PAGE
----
"Don't Stop Believin'" was the first big song from the pilot, but it's not the only song that has been popular. Seven songs from Glee now occupy spots in the top 200 of iTunes' Top Songs chart. On November 3, there will be a compilation CD of the best numbers from the show, called Glee: The Music, Volume 1.
Basically, the application is all the clips of Colbert's most famous segment, and I mean all of them. The app requires a WiFi or data connection to work (because you don't want all those clips taking up memory) but they're constantly updated. I'm not sure if this will be forever or until they get bored with it and figure out another way to make money.
The game plays like a missing episode from the television show. Unlike the last game South Park Imaginationland, this one is not based on a pre-existing episode (unless it's one of the upcoming ones). The plot is that the boys appear on a Japanese game show in an effort to win money. Each boy then goes through various mazes on roller skates with embarrassing obstacles along the way.
The funniest bit is the dialogue between the Japanese game show host and the boys. While the game has no sounds (which is my only complaint about the game as I would love to hear Matt Stone and Trey Parker speak the lines), it does have word balloons. From that, you get a sense of how the lines would sound. It wouldn't surprise me if Trey and Matt themselves had a hand in this game. The app also allows you to listen to any audio track on the iPod while playing the game.
The characterizations of the Japanese in the game could be perceived as racist, but anybody who watches the program knows that such crass characterization is in the spirit of the show. Some of the prizes awarded include references to the show such as Chinpokomon. The game itself plays like such classics as Sonic the Hedgehog or one of the Super Mario Bros. games. It's simplistic but fun.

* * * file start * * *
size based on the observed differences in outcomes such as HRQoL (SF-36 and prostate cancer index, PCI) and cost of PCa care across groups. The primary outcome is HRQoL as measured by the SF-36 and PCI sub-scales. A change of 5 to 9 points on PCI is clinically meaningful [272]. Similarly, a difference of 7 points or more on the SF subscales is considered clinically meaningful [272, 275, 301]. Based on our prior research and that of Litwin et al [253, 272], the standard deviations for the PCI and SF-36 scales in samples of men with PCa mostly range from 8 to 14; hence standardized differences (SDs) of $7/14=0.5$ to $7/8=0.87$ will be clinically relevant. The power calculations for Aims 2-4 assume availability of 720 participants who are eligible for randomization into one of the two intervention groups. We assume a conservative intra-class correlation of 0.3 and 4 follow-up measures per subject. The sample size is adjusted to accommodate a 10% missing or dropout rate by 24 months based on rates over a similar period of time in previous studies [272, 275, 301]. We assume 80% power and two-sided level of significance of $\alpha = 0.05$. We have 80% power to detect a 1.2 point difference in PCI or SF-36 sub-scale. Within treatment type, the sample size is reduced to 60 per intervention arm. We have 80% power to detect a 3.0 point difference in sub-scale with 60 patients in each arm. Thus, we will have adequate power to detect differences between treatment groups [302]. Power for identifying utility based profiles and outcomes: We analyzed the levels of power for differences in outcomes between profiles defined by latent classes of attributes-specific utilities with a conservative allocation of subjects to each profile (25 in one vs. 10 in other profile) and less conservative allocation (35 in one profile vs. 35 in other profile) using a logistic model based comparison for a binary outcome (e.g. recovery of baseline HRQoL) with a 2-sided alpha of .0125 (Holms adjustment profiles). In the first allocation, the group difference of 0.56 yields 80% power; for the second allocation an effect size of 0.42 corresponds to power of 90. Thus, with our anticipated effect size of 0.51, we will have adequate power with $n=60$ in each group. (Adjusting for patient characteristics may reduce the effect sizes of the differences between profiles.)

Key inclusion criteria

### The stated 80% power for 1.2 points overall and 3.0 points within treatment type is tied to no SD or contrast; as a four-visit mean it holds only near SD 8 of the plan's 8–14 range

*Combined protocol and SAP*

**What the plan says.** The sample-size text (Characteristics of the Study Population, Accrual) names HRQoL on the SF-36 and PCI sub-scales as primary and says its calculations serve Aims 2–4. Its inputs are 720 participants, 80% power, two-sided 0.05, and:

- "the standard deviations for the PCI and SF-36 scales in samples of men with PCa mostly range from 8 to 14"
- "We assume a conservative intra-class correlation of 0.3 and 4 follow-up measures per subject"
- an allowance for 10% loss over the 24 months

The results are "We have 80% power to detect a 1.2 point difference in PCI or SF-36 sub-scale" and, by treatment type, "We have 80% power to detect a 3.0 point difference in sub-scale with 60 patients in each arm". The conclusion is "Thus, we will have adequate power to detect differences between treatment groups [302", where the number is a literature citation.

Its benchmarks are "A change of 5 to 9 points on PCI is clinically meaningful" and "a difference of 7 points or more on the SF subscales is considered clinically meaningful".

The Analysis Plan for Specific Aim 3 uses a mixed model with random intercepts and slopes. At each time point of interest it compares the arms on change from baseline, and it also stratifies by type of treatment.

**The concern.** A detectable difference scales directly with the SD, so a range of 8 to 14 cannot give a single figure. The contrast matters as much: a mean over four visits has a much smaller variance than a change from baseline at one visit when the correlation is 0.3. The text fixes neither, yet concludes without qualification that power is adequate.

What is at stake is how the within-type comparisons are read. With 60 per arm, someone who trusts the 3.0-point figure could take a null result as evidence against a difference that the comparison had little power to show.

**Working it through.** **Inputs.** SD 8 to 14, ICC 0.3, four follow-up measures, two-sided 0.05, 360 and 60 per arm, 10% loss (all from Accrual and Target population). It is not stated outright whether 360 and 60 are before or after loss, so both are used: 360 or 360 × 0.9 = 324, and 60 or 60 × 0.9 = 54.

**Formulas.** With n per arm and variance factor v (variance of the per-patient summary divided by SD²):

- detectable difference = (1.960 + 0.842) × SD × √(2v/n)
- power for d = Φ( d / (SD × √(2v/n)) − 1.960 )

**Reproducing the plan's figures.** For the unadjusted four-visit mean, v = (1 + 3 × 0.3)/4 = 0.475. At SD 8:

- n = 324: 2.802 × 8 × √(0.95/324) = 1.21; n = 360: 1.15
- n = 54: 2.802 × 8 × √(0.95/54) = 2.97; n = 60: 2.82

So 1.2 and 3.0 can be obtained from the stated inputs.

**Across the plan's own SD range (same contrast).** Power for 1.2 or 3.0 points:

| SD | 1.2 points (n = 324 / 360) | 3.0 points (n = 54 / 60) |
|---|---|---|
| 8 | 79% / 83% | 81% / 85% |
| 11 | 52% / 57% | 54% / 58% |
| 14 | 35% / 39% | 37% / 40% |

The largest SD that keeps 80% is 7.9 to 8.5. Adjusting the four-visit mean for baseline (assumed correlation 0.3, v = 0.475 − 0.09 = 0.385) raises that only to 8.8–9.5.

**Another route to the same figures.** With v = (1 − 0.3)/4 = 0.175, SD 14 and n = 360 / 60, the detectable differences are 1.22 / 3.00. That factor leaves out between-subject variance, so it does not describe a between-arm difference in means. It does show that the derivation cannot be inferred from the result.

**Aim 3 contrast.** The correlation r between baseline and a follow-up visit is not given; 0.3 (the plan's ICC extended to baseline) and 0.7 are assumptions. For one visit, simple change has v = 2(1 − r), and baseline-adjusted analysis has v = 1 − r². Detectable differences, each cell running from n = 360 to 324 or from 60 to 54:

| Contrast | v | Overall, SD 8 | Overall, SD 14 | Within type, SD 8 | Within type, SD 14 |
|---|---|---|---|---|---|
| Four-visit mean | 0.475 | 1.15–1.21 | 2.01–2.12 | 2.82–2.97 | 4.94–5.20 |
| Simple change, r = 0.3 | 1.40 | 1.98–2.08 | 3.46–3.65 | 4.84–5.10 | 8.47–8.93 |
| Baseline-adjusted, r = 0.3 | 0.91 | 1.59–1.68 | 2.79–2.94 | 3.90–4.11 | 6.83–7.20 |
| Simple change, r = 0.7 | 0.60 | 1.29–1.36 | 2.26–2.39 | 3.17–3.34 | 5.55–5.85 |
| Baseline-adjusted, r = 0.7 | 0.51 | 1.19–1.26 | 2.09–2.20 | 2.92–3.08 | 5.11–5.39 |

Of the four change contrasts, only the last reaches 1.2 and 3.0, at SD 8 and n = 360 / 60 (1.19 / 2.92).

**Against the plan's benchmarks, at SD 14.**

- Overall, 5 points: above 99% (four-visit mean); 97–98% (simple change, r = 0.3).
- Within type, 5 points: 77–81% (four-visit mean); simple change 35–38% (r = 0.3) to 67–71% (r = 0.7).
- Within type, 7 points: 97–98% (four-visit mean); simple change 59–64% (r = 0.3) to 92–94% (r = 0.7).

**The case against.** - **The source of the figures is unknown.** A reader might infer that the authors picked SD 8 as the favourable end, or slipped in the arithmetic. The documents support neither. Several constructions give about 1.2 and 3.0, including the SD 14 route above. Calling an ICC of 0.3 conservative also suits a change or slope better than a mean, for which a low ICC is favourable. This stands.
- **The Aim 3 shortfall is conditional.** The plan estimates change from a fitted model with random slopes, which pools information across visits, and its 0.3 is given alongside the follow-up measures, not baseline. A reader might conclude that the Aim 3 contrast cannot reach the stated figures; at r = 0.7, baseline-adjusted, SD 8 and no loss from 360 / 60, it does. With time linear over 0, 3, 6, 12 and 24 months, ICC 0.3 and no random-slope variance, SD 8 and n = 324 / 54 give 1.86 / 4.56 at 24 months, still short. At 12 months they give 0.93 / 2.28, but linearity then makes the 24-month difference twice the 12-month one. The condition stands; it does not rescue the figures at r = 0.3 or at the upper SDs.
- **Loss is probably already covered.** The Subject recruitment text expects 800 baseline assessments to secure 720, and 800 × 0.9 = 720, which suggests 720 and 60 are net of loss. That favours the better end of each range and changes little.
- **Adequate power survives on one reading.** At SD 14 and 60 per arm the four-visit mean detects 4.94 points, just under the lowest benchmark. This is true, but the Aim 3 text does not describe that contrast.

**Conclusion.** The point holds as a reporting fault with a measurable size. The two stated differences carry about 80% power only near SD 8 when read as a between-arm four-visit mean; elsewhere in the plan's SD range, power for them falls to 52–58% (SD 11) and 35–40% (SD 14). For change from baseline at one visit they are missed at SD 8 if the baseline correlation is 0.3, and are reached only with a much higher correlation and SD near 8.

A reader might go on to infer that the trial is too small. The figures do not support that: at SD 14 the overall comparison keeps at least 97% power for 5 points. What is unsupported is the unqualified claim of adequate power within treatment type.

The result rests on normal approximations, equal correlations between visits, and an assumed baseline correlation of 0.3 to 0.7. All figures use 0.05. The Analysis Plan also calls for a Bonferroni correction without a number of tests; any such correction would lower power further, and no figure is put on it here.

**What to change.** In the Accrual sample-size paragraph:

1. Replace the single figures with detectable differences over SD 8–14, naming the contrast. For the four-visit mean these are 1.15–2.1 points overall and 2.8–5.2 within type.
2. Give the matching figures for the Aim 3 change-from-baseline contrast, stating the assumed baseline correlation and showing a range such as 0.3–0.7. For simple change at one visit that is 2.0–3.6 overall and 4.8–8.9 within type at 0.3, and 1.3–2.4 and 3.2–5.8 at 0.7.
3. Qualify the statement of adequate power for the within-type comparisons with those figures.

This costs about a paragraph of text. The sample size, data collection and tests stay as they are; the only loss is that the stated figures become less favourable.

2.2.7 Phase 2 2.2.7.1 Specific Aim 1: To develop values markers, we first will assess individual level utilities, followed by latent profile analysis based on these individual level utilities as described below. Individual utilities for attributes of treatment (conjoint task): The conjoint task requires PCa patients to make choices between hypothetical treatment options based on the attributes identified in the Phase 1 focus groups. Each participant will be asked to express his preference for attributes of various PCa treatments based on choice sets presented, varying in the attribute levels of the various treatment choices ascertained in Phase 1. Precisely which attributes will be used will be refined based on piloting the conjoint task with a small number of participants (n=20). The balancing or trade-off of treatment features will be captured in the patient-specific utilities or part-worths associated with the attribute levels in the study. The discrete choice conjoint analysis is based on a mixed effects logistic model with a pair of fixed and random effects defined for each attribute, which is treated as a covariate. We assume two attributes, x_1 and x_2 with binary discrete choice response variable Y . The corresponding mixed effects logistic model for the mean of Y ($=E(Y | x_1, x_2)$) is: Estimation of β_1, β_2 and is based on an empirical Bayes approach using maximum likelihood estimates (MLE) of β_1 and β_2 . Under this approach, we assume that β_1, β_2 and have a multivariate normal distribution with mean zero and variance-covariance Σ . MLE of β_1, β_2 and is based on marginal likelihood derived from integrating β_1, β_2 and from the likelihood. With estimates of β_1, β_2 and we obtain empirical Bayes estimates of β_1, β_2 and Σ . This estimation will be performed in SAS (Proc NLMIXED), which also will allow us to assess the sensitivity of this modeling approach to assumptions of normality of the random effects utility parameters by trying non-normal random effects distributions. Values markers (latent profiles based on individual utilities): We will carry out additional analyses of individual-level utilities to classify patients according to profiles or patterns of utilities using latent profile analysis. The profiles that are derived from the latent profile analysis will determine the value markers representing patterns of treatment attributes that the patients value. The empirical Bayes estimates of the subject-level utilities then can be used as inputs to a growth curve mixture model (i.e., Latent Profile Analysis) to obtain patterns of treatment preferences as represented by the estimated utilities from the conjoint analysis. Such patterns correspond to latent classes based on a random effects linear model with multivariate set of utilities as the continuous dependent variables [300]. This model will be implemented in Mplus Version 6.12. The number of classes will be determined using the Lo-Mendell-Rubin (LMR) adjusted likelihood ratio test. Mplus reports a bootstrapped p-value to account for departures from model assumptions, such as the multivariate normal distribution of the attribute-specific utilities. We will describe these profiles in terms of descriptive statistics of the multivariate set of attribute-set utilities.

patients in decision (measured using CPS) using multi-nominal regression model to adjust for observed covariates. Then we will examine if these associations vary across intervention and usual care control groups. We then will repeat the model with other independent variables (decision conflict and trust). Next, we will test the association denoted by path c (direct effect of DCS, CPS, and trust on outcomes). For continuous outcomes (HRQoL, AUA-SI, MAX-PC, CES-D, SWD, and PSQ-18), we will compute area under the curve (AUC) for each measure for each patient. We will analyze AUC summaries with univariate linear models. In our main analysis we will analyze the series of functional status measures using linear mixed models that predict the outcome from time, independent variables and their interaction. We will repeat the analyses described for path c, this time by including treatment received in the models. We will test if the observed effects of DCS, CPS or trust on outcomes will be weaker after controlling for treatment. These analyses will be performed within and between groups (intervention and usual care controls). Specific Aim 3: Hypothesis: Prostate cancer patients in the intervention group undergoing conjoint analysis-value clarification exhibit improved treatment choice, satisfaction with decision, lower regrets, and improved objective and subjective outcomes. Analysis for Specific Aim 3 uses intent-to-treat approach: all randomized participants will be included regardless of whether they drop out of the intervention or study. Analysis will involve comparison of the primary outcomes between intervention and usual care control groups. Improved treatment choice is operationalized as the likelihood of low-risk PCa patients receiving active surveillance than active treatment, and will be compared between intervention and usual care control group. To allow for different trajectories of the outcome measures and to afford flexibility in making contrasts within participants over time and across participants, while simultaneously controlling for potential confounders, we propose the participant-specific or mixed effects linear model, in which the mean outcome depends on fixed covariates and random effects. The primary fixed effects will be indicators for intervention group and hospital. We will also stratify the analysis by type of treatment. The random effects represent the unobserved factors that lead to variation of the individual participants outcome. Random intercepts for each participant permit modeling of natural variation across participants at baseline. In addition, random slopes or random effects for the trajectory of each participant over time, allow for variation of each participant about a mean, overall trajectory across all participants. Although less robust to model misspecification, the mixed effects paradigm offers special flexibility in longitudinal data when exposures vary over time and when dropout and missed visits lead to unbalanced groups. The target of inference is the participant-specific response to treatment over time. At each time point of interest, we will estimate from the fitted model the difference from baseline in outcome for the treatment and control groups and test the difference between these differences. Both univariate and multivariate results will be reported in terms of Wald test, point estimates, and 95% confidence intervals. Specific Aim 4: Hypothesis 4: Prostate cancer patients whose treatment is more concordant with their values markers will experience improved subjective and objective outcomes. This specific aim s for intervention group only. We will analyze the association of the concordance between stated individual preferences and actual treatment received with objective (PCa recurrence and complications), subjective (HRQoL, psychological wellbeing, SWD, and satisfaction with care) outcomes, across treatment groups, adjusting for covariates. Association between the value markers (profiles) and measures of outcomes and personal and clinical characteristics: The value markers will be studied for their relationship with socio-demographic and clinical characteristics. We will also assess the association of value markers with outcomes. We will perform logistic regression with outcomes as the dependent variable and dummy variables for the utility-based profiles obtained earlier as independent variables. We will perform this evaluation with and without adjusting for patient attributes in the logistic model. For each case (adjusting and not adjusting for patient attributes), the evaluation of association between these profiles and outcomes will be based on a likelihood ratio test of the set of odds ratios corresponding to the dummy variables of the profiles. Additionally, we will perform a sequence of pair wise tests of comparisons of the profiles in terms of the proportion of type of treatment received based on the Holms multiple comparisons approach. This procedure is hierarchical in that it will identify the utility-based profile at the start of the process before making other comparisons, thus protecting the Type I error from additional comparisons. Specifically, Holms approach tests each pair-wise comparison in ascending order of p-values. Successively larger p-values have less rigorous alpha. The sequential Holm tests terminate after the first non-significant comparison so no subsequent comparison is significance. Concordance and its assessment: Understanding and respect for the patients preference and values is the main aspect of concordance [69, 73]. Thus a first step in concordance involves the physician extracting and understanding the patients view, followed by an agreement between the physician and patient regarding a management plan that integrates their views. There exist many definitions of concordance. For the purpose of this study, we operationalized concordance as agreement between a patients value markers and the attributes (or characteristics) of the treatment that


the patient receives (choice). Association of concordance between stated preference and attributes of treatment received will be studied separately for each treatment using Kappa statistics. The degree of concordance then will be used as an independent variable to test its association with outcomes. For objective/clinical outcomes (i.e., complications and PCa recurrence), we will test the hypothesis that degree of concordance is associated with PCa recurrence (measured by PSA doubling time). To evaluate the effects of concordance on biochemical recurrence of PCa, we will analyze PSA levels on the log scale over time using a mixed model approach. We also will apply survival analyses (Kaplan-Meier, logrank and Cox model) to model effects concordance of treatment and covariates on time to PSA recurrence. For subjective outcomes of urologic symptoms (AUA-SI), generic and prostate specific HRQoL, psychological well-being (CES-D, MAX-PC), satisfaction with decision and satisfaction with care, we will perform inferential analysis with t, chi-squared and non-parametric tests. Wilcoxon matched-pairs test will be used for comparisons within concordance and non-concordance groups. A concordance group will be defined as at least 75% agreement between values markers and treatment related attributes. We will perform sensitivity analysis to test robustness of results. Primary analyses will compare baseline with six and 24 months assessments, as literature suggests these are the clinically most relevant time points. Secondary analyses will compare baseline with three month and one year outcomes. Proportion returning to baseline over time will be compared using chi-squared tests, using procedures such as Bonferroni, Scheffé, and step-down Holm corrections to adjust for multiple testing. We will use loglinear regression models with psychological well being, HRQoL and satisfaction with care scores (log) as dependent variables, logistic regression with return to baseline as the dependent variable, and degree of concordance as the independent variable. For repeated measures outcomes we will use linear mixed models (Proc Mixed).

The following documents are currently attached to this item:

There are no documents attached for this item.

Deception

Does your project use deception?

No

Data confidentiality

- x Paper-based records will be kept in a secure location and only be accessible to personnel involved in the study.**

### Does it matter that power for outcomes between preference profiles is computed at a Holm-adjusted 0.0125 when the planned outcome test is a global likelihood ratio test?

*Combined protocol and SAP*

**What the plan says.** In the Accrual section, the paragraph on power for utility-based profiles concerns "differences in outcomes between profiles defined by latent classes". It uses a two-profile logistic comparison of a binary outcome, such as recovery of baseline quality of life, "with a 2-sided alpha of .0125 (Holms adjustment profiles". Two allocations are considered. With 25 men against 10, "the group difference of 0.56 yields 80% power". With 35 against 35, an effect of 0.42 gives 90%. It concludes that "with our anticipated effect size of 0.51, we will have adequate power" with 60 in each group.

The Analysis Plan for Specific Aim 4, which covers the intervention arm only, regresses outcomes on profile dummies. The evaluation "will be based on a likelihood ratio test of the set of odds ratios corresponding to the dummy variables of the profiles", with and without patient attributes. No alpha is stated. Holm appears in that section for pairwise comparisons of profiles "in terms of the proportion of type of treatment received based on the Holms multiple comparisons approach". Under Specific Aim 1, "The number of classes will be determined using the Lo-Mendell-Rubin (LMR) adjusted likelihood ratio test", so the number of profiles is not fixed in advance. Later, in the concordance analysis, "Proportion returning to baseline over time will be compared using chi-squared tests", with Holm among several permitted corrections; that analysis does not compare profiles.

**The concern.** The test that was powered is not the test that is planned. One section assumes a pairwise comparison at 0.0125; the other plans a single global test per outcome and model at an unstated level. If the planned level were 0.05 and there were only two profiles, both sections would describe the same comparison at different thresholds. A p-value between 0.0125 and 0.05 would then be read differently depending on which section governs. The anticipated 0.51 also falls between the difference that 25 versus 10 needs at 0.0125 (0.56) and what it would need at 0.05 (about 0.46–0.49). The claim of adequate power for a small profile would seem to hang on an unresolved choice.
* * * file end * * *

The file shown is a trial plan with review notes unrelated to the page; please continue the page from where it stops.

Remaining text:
Currently the game is on sale for $1.99 (down from $4.99), possibly in anticipation of the new upcoming episodes. If you own an iPhone or iPod Touch and like South Park, I recommend it.
"Epitaph One" didn't air as part of Dollhouse's first season. But fans at the San Diego Comic-Con got to watch it, as do those that plunk down their hard-earned cash for the Season One DVD. But, if you're still on the fence about the show, now you have the opportunity to watch "Epitaph One" to make up your mind via iTunes.
And if you found absolutely anything at all to like about Dollhouse, then you owe it to yourself to check out "Epitaph One." Not only is it by far the best episode of Dollhouse yet, it's one of the best single episode installments of any science fiction premise I've seen; I go on and on like this in my review of "Epitaph One" from a few weeks back.
With the new season gearing up to go soon, this is a brilliant move. "Epitaph One" is one of the best reviewed episodes of the series, and one of the most buzzed about "lost" episodes in quite some time for any series.
Now, IDW Publishing is helping to bridge the gap between those classic 80's shows and their 21st Century big screen adaptations with new series of digital comic books based on the adventures of Snake Eyes, The Baroness, Optimus Prime and Megatron.
Made especially for online devices like iPods and the iPhone, these digital comics should be a welcome site for hardcore fans of the original TV hits as they're not blown away by the CGI-driven movie adaptions. Yes, the animation of those after-school cartoons was about one frame every four minutes, but they had such purity and charm to their morality plays.
Then came the VCR, and everything changed. Only $1000! (Full-sized ad here.) Notice the fine print at the bottom: "Caution: The unauthorized recording of television programs and other materials may infringe the rights of others."
Stephen Colbert is taking his Colbert Report to Baghdad for the troops next week. The network claims this is the first time the USO has brought a television show into a combat area for a week of shows, if you don't count, say, the news.
Colbert has landed in Baghdad and underwent some basic military training to prepare for his visit to the region at Camp Victory, the former home of Saddam Hussein's Al-Faw Palace. That alone should provide hours of hilarious material for the show. But there's more going on than just producing something to keep you entertained during your post-work Kraft dinner.